As a college student, I know the incidence of sexual assault and rape on campus is all too real. The fact that 106 American universities are currently under investigation for possible violations of federal law over the handling of sexual violence cases is a necessary reminder that this is a problem not exclusive to specific regions or demographics. Rape culture permeates all spheres of our lives: our offices, schools, and communities.
With the release of Jon Krakauer’s Missoula, and the recent ruling of the University of Montana rape case won by Lisa Kauffman and her defense team that found Timothy Schwartz not guilty, this is an even more crucial time for Montana to exhibit sensible and sensitive discourse in the discussion about rape and sexual assault. This is not a time for pushback regarding over-prosecution of sexual assault cases just because, as Kauffman claims, “there is a mass hysteria over campus sex assaults.”
In her opinion column for the Missoulian, Kauffman is provoking this unwarranted pushback. She uses sweeping generalizations to stereotype sexual assault cases and over-emphasizes the prevalence of false reporting of sexual assault and rape. Although false accusations unquestionably exist, they are certainly not the biggest problem facing our communities today. The attention given to false reporting and publicized by the infamous Rolling Stone article is disproportionate to its actual rate of occurrence: only 2% – 8% of sexual assault reports are false. I am not dismissing this as a valid issue, only asserting that the other 92% – 98% of cases as vastly more deserving of attention. Men and women who have the courage to report their assaults deserve to be taken seriously, free of the type of insinuation and character assassination that often follows.
Although, it’s important to recognize that the falsely accused certainly deserve a legitimate defense as Kauffman is advocating for, it does not justify her cringe-worthy generalizations about the men and women who choose to speak up about their sexual assaults.
Similarly, the right of victim anonymity is crucial. Kauffman laments Schwartz’s “ruined” reputation and unfairly portrays the alleged victim, remaining anonymous, as emerging on top. If victim anonymity is not provided, how can we expect the reporting rate (which currently stands at a shockingly low 32%) to rise at all?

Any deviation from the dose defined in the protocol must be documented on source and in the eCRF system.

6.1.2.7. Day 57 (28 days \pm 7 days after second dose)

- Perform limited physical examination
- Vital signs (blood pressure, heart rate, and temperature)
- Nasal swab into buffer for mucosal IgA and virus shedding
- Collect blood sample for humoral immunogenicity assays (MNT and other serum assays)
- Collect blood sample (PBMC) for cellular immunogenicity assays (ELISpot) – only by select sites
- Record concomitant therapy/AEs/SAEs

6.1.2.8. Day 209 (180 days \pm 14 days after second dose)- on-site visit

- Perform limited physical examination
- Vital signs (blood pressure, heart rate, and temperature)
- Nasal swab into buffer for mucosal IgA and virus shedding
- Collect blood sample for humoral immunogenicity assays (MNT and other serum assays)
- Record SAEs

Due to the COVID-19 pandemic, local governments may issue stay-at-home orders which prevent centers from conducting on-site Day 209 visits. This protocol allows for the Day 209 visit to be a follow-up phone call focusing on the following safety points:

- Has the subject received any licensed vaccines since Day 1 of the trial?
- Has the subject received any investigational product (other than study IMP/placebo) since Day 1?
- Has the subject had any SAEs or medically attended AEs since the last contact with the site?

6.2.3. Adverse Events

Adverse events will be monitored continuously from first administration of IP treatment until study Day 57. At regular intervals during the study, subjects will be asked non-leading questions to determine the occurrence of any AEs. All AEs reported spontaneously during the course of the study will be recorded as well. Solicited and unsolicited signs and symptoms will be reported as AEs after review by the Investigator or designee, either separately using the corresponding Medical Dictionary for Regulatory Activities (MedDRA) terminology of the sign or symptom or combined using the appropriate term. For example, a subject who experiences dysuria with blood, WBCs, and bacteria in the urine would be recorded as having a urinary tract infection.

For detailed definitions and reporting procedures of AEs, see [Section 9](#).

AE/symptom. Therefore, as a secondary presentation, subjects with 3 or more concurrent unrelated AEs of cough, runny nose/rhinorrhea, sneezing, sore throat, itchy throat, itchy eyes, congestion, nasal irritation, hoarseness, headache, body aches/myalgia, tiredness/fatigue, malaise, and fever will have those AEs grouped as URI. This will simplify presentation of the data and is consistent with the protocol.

Kauffman fails to acknowledge the debilitating suffering that countless sexual assault victims endure, including those who do not report their assaults, and instead emphasizes that Schwartz suffered in “his own private hell.” Schwartz was only acquitted on the basis that there was not enough evidence to convict him, according to one of the jurors. His acquittal doesn’t erase the fact that the incident happened. If indeed she was a victim of rape, her loss was certainly greater than his.
Finally, hiding insensitive comments about an alleged rape victim behind a declaration of feminism is callous. Feminism doesn’t work as a disclaimer; claiming to be a feminist doesn’t simply provide justification for a victim-insensitive argument. I recognize that feminism manifests itself in many different ways, and the movement is anything but cohesive; but an article that suggests that a simple declaration of feminism means that their view of rape is more valid or objective than anyone else’s, is disingenuous.
This conversation about sexual assault and rape culture, particularly on our campuses, is difficult but necessary. In fact, 1 in 6 American women and 1 in 33 American men are victims of attempted or completed rape. What’s more important is how we talk about it: we must be willing to be sensitive to the trauma they’ve undergone and be willing to take rape claims seriously without conditioning the reliability on the basis of victim’s past history. We must understand that not all victims respond to sexual assault in the same manner and protect their right to anonymity in court. Strong communities hinge on this very ability to respond to problems. This ability begins with discourse, creation of safe spaces for victims, and continuing to push for prosecutions. When this is done, we all win, not lose, as Kauffman suggests.
Rachel Skaar is a student at Georgetown University and is from Helena, Montana.